One company is taking soil analysis to the next level, using data and 30,000 lines of code to calculate the needs of soil for a specific crop and market.
“I’m a sort of adventurous geek - I love all things science, nature and environmental,” says Simon Fox. “I make it my business to know and read everything.”
This hunger led to a duel career as a soil scientist and software engineer - which proved perfect for developing OptiYield.
The platform provides a sophisticated soil analysis, using 27 points of data and 30,000 lines of computer code (which Simon has written himself), to calculate a soil’s nutrient needs based on the specific crop and market the grower is producing for.
Rather than just the nutrients present in the soil, OptiYield shows the nutrients available to the plant - resulting in better and more targeted nutrient applications.
For growers, this will save money and resources, boost yields and crop quality in terms of aesthetics, disease resistance, nutrient value and even shelf life, he explains.
Savings will also reduce pollution and CO2 emissions.
The tool is the culmination of Simon’s life-time’s investigation of the relationship between soils, nutrients, nutrient availability and crop development, kick-started by his first job as a fresh-faced soil scientist in Swaziland in the 1970s.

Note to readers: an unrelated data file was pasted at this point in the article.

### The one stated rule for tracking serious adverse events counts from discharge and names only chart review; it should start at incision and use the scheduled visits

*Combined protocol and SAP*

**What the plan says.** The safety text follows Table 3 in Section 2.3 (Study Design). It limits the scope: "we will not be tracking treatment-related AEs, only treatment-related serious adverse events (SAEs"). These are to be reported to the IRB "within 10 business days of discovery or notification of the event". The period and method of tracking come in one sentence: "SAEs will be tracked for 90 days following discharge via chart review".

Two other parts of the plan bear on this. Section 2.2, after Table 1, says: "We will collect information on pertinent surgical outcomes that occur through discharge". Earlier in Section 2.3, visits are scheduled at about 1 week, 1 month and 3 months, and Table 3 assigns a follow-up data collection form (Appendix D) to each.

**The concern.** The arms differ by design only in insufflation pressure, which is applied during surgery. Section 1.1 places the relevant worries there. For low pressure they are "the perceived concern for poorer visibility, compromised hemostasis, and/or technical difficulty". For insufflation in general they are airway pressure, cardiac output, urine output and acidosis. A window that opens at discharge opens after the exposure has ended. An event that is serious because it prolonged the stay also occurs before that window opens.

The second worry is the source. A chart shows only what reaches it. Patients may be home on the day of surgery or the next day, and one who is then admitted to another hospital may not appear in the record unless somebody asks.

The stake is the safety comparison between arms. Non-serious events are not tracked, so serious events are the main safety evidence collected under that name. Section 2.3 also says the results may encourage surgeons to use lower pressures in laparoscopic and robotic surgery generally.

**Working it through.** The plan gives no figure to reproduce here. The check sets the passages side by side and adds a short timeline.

Here, he stumbled on a problem - Soil analysis techniques did not show nutrients available, only nutrients present, and were therefore not very useful for farmers.
This was the case for almost every nutrient - and little has changed since the 1960s, he adds.
“The bottom line is that soil analysis as conducted not only in the UK but worldwide is broken - even Defra themselves admit soil analysis for certain nutrients is ineffective or unreliable.”
“Things need to move on. Crop yields have remained almost static for 20 years despite increased uses of technology - crop nutrition is an important part of the reason why.
“Food production will need to increase and we need to do this without using more land, and without increasing fertiliser use.”
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A farmer takes a soil sample and provides OptiYield with information on crop, variety, target yield and market qualities they are seeking.
The soil undergoes an extended analysis in an independent lab, with results fed into the OptiYield database.
Using these, information from 2,000 published research papers on soil and crop science, and information from the grower, OptiYield’s algorithms produce a ‘Nutrient Availability Model’.
This gives the grower foliar and soil nutrient recommendations based on their desired outcomes.
For example, if the grower is producing salad potatoes, OptiYield will make recommendations for achieving a large number of small potatoes.
OptiYield can do this for 35 world crops, from potatoes to bananas. So far, Simon has focused on high-value crops, but next year will expand into arable crops.
The company also provides recommended programmes of bio-stimulants (switch genes on and off in plants, inducing stress-resistance to maximise their yield) and soil microbes.
Using the company’s programme, some customers have reported 25% yield increases after just one growing season.
One customer, a major UK carrot grower, saw yields increase 20%, carrot spot decrease, and mineral content of the crop increase 40%.
OptiYield currently has 40 customers, ranging in size from family farms to large commercial units.
For more information visit www.emeraldcropscience.com
Finalists will be invited to pitch their ideas to a panel of judges at Farm491, Cirencester, on November 21, 2019.
For more information, visit AgInnovationDen.com